A longtime Vail Valley resident recently lent me a copy of Daniel Glick’s 2001 book “Powder Burn: Arson, Money and Mystery on Vail Mountain.” This eighty-year-old woman and I had just finished up a dinner at the Northside Kitchen, a local favorite in Avon, CO, just down the road from Vail.
This woman had built one of the very first houses in Avon. In the beginning, she stood alone on a plain, a modest house with a huge yard, next to the scenic Eagle River. A highway ran past, a few hundred yards away, but that was a small price to pay for the unique mix of solitude and accessibility.
Now her house is almost impossible to find, if you do not know where to look for it. It sits squashed between huge apartment complexes and hotels, shrouded by a wall of shrubbery. Beaver Creek ski resort looms above, a ski resort even more exclusive and boutique than Vail. People come and go all around. Most of them probably do not even notice her house— assume it is simply another luxury rental with an absent owner. Vail Resorts has built its empire around her, suffocating her views and her community in order to house as many impressionable young workers and incredibly rich tourists and as they can. The idea of a private plat existing in between all that artifice is laughable. I’m sure, if they could, Vail Resorts would buy her out for an exorbitant sum of money, and call it a win.
But she was there first; and she has no plans to leave.
This situation is exactly what is explored in Daniel Glick’s 2001 nonfiction book, “Powder Burn.” Ostensibly about the 1998 Two Elk Arson which caused $24 million in damage to Vail Ski Resort, “Powder Burn” quickly jumps off its premise into a wider exploration of the harsh class divisions present in the Vail Valley. In fact, the book concludes without ever really wrapping up the arson angle; when the book went to print, the case still had not been solved. A newspaper clipping slipped into the copy I borrowed reveals the latest conspirator was charged in 2014, 16 years after the arson that consumed several structures and damaged chairlifts atop the Vail Mountain Ski Resort.
Although Glick may not have solved the arson mystery, he paints a pretty powerful picture of the inequality which even today cleaves the Vail Valley in two. On one side: Vail Resorts and the exclusive clientele they attract; on the other: naïve or disillusioned workers, underpaid, undervalued, and overlooked. Vail Resorts cannot function without the workers, and the workers are generally only in the area to ski Vail Resorts.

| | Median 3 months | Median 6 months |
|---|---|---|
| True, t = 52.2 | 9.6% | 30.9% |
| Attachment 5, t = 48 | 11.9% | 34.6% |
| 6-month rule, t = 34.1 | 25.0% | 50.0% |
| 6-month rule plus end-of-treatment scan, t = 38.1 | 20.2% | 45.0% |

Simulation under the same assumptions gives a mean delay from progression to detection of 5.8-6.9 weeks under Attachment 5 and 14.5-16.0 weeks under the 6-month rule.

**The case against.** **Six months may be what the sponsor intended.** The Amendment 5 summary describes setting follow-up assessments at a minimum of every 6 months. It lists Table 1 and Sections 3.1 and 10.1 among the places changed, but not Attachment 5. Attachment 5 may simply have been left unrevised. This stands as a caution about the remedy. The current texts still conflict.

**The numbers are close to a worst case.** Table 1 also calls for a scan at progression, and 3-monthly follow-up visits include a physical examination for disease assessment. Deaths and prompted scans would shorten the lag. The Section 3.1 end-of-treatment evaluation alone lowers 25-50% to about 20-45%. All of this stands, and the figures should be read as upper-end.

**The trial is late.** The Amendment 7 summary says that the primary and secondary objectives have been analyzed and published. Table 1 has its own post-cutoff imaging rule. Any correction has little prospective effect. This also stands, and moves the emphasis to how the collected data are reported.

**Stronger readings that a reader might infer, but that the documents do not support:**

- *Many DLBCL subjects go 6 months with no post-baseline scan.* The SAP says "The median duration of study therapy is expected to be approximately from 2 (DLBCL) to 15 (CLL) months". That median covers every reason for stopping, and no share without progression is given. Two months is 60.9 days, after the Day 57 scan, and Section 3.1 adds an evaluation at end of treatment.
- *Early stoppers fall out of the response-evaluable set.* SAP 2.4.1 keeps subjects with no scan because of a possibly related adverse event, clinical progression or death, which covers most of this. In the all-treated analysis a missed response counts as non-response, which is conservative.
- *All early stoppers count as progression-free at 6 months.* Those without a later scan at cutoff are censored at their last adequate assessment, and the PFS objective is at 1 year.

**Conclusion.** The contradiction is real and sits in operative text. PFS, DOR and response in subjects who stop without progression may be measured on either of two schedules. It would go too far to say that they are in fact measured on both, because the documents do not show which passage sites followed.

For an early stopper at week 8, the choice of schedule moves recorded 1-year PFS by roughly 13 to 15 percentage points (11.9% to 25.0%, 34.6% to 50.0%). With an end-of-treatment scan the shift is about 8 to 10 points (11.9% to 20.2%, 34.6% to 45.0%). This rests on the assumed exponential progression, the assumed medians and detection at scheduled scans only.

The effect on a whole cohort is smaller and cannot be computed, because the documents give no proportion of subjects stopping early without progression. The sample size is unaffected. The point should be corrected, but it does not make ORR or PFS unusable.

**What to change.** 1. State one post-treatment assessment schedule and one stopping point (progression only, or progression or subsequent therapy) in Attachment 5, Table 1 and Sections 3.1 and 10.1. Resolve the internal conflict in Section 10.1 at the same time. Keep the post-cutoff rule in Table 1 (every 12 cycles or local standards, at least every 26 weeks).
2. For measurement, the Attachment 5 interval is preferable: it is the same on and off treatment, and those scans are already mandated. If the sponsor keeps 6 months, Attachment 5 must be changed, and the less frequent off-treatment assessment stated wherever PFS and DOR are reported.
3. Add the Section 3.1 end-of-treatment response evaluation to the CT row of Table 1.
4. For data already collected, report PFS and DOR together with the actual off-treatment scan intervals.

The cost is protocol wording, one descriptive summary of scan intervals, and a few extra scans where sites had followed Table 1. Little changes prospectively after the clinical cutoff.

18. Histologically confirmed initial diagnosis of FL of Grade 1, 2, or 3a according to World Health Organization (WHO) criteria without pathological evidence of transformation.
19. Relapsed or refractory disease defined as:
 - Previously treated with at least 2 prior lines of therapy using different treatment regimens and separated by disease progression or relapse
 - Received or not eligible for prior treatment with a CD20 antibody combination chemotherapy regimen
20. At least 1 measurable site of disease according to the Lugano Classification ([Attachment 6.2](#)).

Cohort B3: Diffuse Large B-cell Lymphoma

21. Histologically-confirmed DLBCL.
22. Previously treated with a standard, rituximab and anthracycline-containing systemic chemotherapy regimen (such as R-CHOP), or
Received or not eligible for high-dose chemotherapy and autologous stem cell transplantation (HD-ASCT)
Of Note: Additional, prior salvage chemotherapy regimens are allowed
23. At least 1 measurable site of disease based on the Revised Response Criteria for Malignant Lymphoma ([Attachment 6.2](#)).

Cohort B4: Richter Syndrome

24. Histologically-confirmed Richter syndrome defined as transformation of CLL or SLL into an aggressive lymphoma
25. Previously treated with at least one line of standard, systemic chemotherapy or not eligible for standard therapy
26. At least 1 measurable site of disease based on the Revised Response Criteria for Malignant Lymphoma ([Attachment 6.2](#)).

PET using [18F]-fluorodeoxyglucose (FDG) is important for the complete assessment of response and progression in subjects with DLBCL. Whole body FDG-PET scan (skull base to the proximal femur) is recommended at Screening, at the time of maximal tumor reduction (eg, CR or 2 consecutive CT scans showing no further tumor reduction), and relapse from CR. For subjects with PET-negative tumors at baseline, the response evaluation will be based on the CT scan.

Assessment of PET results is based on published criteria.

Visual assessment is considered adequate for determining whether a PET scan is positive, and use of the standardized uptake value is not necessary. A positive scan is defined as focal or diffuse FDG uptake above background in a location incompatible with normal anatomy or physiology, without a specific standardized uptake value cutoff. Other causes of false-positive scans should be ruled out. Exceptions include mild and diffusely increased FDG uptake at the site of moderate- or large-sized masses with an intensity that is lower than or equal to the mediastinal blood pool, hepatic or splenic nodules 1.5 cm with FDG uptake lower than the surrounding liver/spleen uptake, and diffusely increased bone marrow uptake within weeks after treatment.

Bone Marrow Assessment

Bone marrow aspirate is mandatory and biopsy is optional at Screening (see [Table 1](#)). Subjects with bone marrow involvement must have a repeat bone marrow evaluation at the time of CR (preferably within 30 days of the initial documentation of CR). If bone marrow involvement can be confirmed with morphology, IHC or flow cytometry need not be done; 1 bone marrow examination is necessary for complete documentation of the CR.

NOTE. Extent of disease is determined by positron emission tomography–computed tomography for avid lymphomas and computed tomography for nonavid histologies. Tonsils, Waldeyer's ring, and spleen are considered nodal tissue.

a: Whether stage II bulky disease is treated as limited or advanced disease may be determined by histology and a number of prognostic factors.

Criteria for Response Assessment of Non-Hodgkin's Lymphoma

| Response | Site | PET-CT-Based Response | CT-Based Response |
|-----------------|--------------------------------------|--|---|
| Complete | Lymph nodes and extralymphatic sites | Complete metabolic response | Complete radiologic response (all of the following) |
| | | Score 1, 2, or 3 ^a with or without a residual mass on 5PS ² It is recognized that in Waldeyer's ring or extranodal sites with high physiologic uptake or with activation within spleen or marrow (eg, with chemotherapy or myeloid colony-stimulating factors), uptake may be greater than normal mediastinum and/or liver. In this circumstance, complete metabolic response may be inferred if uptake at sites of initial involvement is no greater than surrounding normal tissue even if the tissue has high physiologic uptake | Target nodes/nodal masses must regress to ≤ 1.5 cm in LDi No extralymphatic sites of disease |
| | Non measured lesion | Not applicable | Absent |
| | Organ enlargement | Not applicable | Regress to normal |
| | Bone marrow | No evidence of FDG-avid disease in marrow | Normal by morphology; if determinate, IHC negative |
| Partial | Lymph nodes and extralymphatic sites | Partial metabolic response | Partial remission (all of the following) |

The relationship is simultaneously symbiotic and toxic— a simmering powder keg of resentment and reliance.
Glick does a great job of accurately portraying both groups. An Amazon review of the book mentions distaste for the “vulgarity and profanity” and complains that Glick isn’t fair to the rich when he uses phrases like “trophyest of the trophy homes.” This, to me, proves just how accurate Glick’s work is: the ski bums really are prolifically profane and immature, and the rich do construct monstrous homes which they occupy for perhaps a month a year. Vail IS a place of such extremes.
Any writing which glossed over this would not be honest; it would be marketing material for Vail Resorts.
I’d recommend that anyone thinking about moving to Vail should first read Glick’s “Powder Burn: Arson, Money and Mystery on Vail Mountain.” Although Rob Katz has now replaced Adam Aron as the CEO of Vail Resorts, not much has changed from what is told in the book. Katz recently raised minimum wage for employees to $10 an hour, a move which might seem generous but is basically an insult in a place where cost of living is just as high as Los Angeles County.
And through it all, Vail Resorts continues making money. The company is good at what it does, and only getting better.
In the end, it comes down to the question of people versus money.
The woman who lent me the book, an old family friend, still refers to Vail Resorts by its previous name, Vail Associates. “Back in the day,” she said, “I used to own a fair bit of Vail Associates stock. Now though, I just can’t justify it.” I told her that owning Vail Resorts stock has treated me very well, and she said, “I’m sure it has.”
And we sat there, the 22-year-old and the 80-year-old. The kid who has spent a year in the Vail Valley, and the woman who has been here since before I was born. Money, and people.
We would be right at home on the pages of “Powder Burn.”